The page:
IV. Attention
Cell phone bans have a critical flaw that can not be fixed by changing attitudes toward safe driving, or increasing enforcement: they still allow cell phone use. While the apparent goal of cell phone ban legislation is to limit manual manipulation of phones, prior studies have shown that this had little impact on driving performance (4,5). Handheld cell phones use may be banned, but headset phones are allowed, and even encouraged (1,3). The message this sends to individuals is that using a headset phone is safe and acceptable while driving (1,5). It will not put them at higher risk for an accident. Unfortunately, this is not the case (2, 4). A study by the Direct Line analyzed the effect of various distractions on driving performance and reaction time (2). Compared to the control, use of hands-free and hand-held cell phones caused an increase in reaction time, with a very marginal difference between types of cell phone.

In cognitive psychology there is an emphasis on thought functioning and attention (18). Selective attention is the process of directing attention to specific stimuli from among a multitude of other available stimuli (18). The extraneous stimuli are excluded from conscious thought and attention. Another attentional concept is sustained attention. This is the ability to maintain one’s attention on a task or stimulus for an extended period of time (18). Sustained attention is necessary while driving since momentary inattention could have disastrous repercussions.

In order to have a coherent conversation on the phone, selective attention to the person with whom an individual is conversing is necessary. This means that less concentration is devoted to other stimuli, such as what is happening on the road (4,18). Since attentional shifting, being able to shift attention back and forth between multiple stimuli, and multi-tasking are possible, individuals are able to attend to a conversation while driving (18). However, cognitive faculties are split and less detail and understanding is gleaned from either task and reaction time is sluggish (1,2,4). Direct Line research found that reaction time was significantly decreased by use of cellular phones (2). Attention deficits from attending to more than one stimulus at once are present whether someone uses a hands-free cell phone or a handheld cell phone; therefore, banning hand-held cell phone use will not prevent the dangerous driving conditions caused by phone use (5).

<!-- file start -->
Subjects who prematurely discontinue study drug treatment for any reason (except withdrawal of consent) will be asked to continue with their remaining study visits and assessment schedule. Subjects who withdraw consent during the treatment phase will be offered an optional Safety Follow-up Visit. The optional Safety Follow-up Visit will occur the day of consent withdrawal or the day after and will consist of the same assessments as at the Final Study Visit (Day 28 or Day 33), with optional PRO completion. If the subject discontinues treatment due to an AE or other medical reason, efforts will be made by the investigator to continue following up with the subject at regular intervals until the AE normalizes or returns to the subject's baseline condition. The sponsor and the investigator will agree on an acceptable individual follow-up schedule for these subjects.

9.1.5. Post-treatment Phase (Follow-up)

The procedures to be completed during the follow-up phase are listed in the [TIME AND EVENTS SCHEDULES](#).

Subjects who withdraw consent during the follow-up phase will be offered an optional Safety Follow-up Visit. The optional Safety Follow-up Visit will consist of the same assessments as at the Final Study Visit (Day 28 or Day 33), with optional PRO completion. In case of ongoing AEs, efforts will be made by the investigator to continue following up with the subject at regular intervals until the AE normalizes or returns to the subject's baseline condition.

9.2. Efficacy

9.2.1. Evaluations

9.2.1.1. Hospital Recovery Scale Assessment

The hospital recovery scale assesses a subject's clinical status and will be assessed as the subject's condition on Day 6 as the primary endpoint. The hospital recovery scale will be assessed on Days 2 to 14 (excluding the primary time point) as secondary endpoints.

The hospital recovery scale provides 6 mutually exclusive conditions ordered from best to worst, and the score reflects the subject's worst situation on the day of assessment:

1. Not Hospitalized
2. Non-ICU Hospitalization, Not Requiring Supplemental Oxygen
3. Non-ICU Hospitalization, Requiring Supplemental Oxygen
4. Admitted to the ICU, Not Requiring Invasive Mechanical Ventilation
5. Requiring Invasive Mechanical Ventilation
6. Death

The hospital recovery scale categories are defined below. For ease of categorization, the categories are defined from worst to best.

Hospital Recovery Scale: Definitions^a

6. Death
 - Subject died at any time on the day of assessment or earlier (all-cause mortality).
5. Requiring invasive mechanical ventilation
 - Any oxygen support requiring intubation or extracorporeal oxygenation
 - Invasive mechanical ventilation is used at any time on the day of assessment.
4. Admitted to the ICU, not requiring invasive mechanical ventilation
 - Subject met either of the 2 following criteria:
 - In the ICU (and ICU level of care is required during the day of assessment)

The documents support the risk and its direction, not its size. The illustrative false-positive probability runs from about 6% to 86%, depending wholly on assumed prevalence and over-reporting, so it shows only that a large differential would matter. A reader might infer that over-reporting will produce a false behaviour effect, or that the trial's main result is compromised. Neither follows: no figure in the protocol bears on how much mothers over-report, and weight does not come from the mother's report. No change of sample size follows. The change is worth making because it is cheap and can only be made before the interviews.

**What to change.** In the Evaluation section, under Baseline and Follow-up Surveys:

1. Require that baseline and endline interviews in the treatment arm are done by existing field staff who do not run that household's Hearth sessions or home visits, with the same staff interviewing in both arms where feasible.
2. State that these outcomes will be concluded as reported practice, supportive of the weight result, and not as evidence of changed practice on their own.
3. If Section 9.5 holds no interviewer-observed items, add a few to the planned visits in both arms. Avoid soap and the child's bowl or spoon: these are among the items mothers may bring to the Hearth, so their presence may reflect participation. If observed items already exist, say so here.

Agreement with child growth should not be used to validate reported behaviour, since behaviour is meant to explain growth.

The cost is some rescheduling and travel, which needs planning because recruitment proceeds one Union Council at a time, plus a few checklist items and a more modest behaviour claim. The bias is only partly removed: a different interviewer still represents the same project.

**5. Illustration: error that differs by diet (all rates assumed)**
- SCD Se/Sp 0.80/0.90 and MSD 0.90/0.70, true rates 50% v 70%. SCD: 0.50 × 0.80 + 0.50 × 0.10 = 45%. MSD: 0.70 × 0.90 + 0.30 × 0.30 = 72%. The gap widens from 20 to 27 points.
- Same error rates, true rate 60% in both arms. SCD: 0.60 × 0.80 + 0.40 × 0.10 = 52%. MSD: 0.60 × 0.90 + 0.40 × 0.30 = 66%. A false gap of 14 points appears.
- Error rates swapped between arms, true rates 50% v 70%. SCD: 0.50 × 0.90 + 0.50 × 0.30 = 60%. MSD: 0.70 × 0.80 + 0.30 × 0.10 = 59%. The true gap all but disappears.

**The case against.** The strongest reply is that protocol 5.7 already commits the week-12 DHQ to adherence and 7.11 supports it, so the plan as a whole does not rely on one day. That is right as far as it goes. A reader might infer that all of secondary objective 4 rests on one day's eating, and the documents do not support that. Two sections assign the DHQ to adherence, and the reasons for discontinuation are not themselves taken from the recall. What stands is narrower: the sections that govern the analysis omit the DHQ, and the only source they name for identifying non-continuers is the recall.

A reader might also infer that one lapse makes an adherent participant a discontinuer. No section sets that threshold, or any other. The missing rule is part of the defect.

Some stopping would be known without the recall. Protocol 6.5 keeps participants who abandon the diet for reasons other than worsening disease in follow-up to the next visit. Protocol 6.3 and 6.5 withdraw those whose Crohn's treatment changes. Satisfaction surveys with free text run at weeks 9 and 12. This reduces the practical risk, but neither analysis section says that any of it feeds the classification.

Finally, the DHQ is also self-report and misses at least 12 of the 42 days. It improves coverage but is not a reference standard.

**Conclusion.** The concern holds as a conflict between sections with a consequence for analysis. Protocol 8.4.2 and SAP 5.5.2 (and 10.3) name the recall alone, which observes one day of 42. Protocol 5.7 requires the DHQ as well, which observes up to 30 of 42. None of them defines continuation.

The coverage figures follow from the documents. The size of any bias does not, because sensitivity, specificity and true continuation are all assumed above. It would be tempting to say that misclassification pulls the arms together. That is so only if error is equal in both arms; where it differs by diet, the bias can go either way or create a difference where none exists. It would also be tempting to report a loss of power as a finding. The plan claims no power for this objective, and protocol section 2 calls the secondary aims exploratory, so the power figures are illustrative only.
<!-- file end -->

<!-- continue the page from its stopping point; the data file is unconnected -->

V. Conclusion
Lastly, there is little evidence that using a cell phone while driving is any more detrimental or risky than having children in the car or listening to the radio (19). Cell phone bans are merely a scapegoat in an attempt to improve driving conditions, ignoring bigger problems of poor baseline driving. Driver inattention and perceptual errors account for almost forty percent of car crashes (4). Instead of banning certain activities while driving, education should be provided that warns of the dangers inherent in various distractions. Without education people will continue to view cell phone bans as frivolous restrictions on their liberty without merit (5). And worse still, people will continue believing that headset phones are the solution to the problem.

VI. References
1. Goodman, M. F. et al. An investigation of the safety implications of wireless communication in vehicles. Report summary: 1997, Retrieved: Nov. 13, 2007
2. Direct Line Motor Insurance. The Mobile Phone Report: A Report on the Effects of using a ‘hand-held’ and ‘hands-free’ mobile phone on road safety. Direct Line Motor Insurance 2002. Retrieved Nov. 10, 2007$FILE/Mobile%20Phone%20Report.pdf
3. Governors Highway Safety Association. Cell Phone Driving Laws. Washington, DC: Governors Highway Safety Association. Retrieved Nov. 10, 2007
4. Strayer D. et al. Cell Phone-Induced Failures of Visual Attention During Simulated Driving. Journal of Experimental Psychology: Applied 2003; 9: 23-32.
5. Lissy, K. S. et al. Cellular Phone Use While Driving: Risks and Benefits. Boston, MA: Harvard Center for Risk Analysis. 2000 Retrieved Dec. 1, 2007
6. Janz, N. et al. The Health Belief Model: A Decade Later. Health Education and Behavior 1984; 11: 1-47.
7. Jonsson I-M. et al. Don’t Blame me I am Only the Driver: Impact of Blame Attribution on Attitudes and Attention to Driving Task. CHI 2004; 1219-1222.
8. Thambirajah M. S. Social Psychology: Attribution (pp. 206-209). In: Psychological Basis of Psychiatry. Churchill Livingstone: 2005
9. Kanellaidis G. A survey of drivers' attitudes toward speed limit violations. Journal of Safety Research 1995; 26: 31-40.
10. Kelley, H. The Process of Causal Attribution. American Psychologist 1973; 28: 107-128.
11. Weiner, B. Attribution Theory, Achievement Motivation, and the Educational Process. Review of Educational Research 1972; 42: 203-215.
12. Thambirajah M. S. Social Psychology: Obedience (pp. 217-219). In: Psychological Basis of Psychiatry. Churchill Livingstone: 2005
13. Holland C. Exceeding the speed limit: An evaluation of the effectiveness of a police intervention. Accident Analysis and Prevention 1996; 28: 587-597.